You could make something work, and if the new fluff of Cadian regiments without a home was compelling enough, a Cadian player might feel the need to do so. The problem is that the Fall of Cadia (that is, the book about the event, not the event itself) has barely anything to say about regular dudes. The emphasis is strongly on the Triumvirate of Saint Celestine, Belicarius Cawl, and Inquisitor Greyfax. If you’re playing AdMech, Inquisition, or (of all things) Sisters of Battle, you have at least some idea of what your army can be doing, because as long as you attach yourself to the movements of one of these heroes, the lore will have you covered. Meanwhile, the only IG hero of note on the battlefield, Creed, ended the battle either dead or about to get a face full of Chaos corruption. And remember, Cadia is the home to Cadian regiments. It’s not a Sororitas planet, it’s not an Inquisition planet, it’s not a Mechanicus forge world, it’s an IG fortress world. A significant pillar of IG lore was demolished and GW gave IG players nothing else to build on, just left them all in lore limbo.
We still don’t know if Creed was defiant to the end or if Games Workshop plans to give the ultimate insult to Cadian Guard by having Creed return corrupted by Chaos, but even in the best case scenario – Creed died the death of a total badass at the conclusion of an epic battle – there were still no IG heroes left standing to represent the Guard in the aftermath, nor was much attention paid to what the Guard itself was doing now that Cadia fell. Cadia has fallen, so what do Cadian regiment players do with that information? The possibilities were endless, but the threat of being invalidated by later books in the Storm hung over every one of them. Making it obvious what parts of the meta-plot are being left intentionally and indefinitely open-ended for players to fill in is an important part of writing good meta-plot, and in the Fall of Cadia, Games Workshop completely failed to do so. They don’t even seem to have been trying.
This overemphasis on heroes at the expense of setting information critical to people’s actual armies continues in the Fracture of Biel-Tan. One of the primary characters of the Fracture is a Biel-Tan eldar who goes rogue and comes to Commoragh. After Khaine’s Gate is broken and a vast host of daemons invades Commoragh, this ex-Biel-Tan eldar escapes the city and returns to her erstwhile home to further the plot.
This is concerning because of how it’s condensing factions in a distressingly familiar way, but we’ll get to that later.For now, we want to focus on the fate of Commoragh. What is the fate of Commoragh? I’m trying to get these posts out daily so I didn’t have enough time to reread the entirety of the Fracture of Biel-Tan, but I don’t remember the book actually saying what ultimately happened to the city nor did any of the plot summaries I read online to pay lip service to due diligence mention it. The general consensus seems to be that the city is still contested since that’s the state we saw it in when our viewpoint characters left, but it’s been at minimum several days since then, and considering the distances covered by Roboute Guilliman in the next book (and the leak of the one after) probably weeks to months. Is Commoragh still contested? Have the dark eldar recaptured it? Have the daemons overrun it? Once again, any of these are possible and no matter which one a dark eldar player picks, they run the risk of having their army’s lore invalidated the next time Commoragh comes up. Just like Cadian IG before them, any dark eldar player who tied their army’s lore to Commoragh (and just like Cadian IG before them, that is the majority of dark eldar players) is in limbo, with no idea what their army’s place in the current lore is.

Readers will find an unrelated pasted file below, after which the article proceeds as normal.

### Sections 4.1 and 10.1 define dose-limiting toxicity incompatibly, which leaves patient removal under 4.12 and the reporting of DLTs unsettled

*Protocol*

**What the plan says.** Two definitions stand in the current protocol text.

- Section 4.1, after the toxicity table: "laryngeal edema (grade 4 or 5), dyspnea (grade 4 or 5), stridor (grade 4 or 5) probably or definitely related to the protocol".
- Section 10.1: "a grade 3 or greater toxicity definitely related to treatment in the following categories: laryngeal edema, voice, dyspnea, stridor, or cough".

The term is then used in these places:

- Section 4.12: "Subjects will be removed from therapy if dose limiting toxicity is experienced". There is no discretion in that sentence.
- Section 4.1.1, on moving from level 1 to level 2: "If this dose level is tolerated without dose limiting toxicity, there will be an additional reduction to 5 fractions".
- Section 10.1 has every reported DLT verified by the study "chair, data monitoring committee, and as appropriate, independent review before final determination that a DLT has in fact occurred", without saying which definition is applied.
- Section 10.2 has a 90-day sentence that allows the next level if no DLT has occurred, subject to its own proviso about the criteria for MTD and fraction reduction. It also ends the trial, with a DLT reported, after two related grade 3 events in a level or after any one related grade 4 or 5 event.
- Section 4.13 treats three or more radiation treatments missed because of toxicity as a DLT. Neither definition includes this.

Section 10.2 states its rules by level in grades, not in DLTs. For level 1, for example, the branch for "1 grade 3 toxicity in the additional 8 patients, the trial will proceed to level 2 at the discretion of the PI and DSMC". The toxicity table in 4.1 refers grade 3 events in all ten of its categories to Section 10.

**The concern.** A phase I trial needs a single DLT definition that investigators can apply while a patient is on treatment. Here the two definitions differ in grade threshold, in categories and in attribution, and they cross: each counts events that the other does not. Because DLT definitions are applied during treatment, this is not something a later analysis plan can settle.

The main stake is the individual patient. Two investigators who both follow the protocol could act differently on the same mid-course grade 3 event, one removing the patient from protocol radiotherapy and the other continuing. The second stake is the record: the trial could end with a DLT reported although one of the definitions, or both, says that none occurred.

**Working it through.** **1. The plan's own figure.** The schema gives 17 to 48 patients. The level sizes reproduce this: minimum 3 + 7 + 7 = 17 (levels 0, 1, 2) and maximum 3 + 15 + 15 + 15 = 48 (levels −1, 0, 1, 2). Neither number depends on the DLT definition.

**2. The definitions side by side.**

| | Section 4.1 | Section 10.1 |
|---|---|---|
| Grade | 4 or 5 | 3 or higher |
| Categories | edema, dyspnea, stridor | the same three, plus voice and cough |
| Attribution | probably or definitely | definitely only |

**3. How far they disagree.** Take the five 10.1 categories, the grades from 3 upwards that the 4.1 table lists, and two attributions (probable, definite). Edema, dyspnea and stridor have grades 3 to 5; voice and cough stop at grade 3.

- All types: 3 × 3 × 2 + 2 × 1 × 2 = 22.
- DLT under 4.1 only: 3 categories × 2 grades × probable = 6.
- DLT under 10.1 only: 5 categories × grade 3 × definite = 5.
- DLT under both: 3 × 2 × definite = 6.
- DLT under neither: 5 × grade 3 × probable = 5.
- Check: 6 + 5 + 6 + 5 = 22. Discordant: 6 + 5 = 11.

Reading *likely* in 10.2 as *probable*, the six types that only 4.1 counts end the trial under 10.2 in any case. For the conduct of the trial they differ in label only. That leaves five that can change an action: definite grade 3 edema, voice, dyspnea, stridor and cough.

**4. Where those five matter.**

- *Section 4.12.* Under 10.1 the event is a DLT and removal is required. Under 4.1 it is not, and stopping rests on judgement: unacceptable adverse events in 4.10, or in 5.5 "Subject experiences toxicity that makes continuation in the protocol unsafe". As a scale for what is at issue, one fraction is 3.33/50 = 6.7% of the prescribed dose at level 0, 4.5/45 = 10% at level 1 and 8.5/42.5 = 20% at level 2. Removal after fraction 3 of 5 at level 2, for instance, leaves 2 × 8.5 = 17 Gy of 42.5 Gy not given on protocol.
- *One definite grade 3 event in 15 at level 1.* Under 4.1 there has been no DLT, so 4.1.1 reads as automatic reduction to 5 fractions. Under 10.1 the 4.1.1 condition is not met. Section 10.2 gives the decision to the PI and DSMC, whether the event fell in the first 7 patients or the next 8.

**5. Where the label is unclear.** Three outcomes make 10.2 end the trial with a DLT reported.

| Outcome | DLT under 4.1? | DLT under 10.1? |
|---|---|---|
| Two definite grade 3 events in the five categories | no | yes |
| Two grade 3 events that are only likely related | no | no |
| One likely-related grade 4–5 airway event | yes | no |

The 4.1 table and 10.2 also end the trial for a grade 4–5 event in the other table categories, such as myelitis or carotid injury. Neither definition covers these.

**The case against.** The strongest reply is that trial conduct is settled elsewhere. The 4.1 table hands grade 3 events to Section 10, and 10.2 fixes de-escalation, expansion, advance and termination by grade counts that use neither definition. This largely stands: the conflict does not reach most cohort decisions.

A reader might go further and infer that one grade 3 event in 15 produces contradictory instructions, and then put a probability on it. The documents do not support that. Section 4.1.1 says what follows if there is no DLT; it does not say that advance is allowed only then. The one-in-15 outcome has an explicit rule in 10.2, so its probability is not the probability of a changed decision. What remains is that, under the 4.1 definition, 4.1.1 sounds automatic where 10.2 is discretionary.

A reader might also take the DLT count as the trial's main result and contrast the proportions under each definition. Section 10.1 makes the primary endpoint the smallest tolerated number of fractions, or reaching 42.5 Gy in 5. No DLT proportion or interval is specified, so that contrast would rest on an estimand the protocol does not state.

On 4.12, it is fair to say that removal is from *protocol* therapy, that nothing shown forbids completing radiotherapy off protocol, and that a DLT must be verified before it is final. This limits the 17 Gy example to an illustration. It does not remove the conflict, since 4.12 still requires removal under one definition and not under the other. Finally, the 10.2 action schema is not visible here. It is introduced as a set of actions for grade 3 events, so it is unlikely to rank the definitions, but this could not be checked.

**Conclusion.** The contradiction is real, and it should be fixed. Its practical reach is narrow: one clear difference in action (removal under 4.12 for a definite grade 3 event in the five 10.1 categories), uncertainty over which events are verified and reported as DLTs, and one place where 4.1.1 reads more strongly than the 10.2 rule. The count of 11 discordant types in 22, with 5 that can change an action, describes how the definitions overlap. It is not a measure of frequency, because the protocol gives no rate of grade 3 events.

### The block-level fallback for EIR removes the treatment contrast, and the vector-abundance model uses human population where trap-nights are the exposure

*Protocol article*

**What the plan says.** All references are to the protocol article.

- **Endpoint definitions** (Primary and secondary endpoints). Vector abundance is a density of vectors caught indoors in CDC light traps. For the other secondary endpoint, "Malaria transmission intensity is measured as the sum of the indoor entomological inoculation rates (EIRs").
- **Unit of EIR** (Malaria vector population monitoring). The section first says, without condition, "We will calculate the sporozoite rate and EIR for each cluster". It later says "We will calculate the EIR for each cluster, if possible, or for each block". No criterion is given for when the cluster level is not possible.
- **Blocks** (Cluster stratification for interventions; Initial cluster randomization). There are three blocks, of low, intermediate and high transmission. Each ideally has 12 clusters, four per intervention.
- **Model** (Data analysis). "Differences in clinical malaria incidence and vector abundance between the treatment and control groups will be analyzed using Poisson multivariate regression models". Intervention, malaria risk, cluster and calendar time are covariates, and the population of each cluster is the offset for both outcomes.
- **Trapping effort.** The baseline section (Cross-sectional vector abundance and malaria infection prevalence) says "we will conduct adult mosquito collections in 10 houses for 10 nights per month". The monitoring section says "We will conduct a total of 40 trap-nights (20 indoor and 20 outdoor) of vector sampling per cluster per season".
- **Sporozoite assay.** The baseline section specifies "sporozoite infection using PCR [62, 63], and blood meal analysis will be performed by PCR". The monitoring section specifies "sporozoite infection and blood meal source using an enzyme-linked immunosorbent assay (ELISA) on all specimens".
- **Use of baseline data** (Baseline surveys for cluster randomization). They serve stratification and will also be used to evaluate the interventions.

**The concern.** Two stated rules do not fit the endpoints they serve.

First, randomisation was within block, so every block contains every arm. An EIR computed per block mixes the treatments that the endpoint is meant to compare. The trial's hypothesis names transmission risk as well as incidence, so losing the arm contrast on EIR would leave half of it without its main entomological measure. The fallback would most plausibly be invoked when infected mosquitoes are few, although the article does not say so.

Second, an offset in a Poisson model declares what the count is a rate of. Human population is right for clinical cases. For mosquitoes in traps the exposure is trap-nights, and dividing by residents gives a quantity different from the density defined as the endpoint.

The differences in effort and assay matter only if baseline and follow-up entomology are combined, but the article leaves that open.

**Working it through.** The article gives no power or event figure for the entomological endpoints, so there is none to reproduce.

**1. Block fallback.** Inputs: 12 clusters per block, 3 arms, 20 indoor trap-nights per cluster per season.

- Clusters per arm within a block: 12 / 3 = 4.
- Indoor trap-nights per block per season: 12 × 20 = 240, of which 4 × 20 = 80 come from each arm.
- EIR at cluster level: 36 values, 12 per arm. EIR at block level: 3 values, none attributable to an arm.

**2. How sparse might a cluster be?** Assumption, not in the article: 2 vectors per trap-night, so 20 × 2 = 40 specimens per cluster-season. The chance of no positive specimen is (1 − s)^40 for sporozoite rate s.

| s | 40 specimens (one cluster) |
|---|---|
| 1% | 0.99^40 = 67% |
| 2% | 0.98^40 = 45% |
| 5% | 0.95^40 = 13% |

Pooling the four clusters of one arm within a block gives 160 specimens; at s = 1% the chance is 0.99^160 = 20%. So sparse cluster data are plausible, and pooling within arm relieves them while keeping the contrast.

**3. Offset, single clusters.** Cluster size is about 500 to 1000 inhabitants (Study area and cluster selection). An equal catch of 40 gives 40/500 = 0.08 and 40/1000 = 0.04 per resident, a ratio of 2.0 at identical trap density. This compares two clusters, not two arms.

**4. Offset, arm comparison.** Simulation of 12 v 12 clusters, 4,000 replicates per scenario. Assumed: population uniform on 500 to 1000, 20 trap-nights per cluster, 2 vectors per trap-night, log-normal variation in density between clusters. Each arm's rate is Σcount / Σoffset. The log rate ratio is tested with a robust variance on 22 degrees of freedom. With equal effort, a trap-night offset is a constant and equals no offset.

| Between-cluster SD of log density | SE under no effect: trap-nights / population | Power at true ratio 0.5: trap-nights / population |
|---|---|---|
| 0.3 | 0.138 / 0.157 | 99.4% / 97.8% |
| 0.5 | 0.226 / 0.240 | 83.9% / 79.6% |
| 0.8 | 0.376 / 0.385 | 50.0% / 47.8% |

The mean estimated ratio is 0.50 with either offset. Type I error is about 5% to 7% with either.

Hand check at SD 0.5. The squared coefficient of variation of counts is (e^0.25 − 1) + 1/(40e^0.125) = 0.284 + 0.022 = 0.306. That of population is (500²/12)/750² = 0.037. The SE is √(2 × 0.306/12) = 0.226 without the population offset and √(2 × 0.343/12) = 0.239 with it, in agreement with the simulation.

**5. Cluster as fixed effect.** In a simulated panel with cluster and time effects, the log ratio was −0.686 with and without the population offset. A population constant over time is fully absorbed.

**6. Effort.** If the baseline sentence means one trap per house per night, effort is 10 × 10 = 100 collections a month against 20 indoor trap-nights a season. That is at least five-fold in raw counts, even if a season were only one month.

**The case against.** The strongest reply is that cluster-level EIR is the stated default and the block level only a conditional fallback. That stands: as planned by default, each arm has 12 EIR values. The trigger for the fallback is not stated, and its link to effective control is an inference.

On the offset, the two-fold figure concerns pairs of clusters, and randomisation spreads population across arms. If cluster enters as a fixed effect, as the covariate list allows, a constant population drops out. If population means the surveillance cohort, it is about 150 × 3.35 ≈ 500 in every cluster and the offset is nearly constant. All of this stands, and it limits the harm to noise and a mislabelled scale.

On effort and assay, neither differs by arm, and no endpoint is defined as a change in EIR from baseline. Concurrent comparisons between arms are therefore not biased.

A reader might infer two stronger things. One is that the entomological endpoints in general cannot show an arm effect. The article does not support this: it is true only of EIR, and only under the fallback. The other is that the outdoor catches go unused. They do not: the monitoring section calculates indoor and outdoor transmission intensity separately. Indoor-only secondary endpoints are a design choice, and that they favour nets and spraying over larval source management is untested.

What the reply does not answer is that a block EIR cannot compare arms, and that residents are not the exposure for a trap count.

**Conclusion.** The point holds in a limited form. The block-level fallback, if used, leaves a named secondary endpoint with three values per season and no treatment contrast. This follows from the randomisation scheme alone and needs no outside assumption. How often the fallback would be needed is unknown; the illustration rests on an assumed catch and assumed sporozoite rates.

As the name implies, the Fracture of Biel-Tan also includes the eponymous craftworld getting its teeth pushed in. This is a moderately big deal to craftworld eldar players, especially Biel-Tan players specifically, but although Biel-Tan got stomped on, we know that Biel-Tan got stomped on, and what condition it’s in now. Unlike Cadia, where we have no idea where the next line of defense against Chaos is being put up, or Commoragh, where we have no idea what the extent of the destruction or duration of the daemonic invasion is, with Biel-Tan we actually know what happened and eldar players can write their army’s lore based on that knowledge.
The only book that’s been free of lore demolition is Rise of the Primarch, and we’ll get to that clusterfuck tomorrow.